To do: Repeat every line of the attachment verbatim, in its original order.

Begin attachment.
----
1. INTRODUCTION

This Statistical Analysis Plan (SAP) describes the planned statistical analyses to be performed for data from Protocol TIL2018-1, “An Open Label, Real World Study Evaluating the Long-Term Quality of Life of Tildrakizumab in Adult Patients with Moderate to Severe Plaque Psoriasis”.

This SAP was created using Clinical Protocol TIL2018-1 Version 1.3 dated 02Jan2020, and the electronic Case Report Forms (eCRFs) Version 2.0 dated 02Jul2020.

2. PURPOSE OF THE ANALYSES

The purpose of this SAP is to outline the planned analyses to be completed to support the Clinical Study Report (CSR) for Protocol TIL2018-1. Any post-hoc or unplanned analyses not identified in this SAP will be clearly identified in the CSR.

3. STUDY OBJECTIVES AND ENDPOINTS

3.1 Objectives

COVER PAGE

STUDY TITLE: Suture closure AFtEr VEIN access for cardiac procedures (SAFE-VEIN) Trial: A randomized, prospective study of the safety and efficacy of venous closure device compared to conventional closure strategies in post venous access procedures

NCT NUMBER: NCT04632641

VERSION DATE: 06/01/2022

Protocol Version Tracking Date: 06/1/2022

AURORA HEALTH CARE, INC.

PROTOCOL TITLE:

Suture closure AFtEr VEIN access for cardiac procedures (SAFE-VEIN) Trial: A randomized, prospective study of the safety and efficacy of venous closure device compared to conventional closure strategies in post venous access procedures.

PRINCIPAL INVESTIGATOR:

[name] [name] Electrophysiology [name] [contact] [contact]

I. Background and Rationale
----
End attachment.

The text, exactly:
1. INTRODUCTION

This Statistical Analysis Plan (SAP) describes the planned statistical analyses to be performed for data from Protocol TIL2018-1, “An Open Label, Real World Study Evaluating the Long-Term Quality of Life of Tildrakizumab in Adult Patients with Moderate to Severe Plaque Psoriasis”.

This SAP was created using Clinical Protocol TIL2018-1 Version 1.3 dated 02Jan2020, and the electronic Case Report Forms (eCRFs) Version 2.0 dated 02Jul2020.

2. PURPOSE OF THE ANALYSES

The purpose of this SAP is to outline the planned analyses to be completed to support the Clinical Study Report (CSR) for Protocol TIL2018-1. Any post-hoc or unplanned analyses not identified in this SAP will be clearly identified in the CSR.

3. STUDY OBJECTIVES AND ENDPOINTS

3.1 Objectives

COVER PAGE

STUDY TITLE: Suture closure AFtEr VEIN access for cardiac procedures (SAFE-VEIN) Trial: A randomized, prospective study of the safety and efficacy of venous closure device compared to conventional closure strategies in post venous access procedures

NCT NUMBER: NCT04632641

VERSION DATE: 06/01/2022

Protocol Version Tracking Date: 06/1/2022

AURORA HEALTH CARE, INC.

PROTOCOL TITLE:

Suture closure AFtEr VEIN access for cardiac procedures (SAFE-VEIN) Trial: A randomized, prospective study of the safety and efficacy of venous closure device compared to conventional closure strategies in post venous access procedures.

PRINCIPAL INVESTIGATOR:

[name] [name] Electrophysiology [name] [contact] [contact]

I. Background and Rationale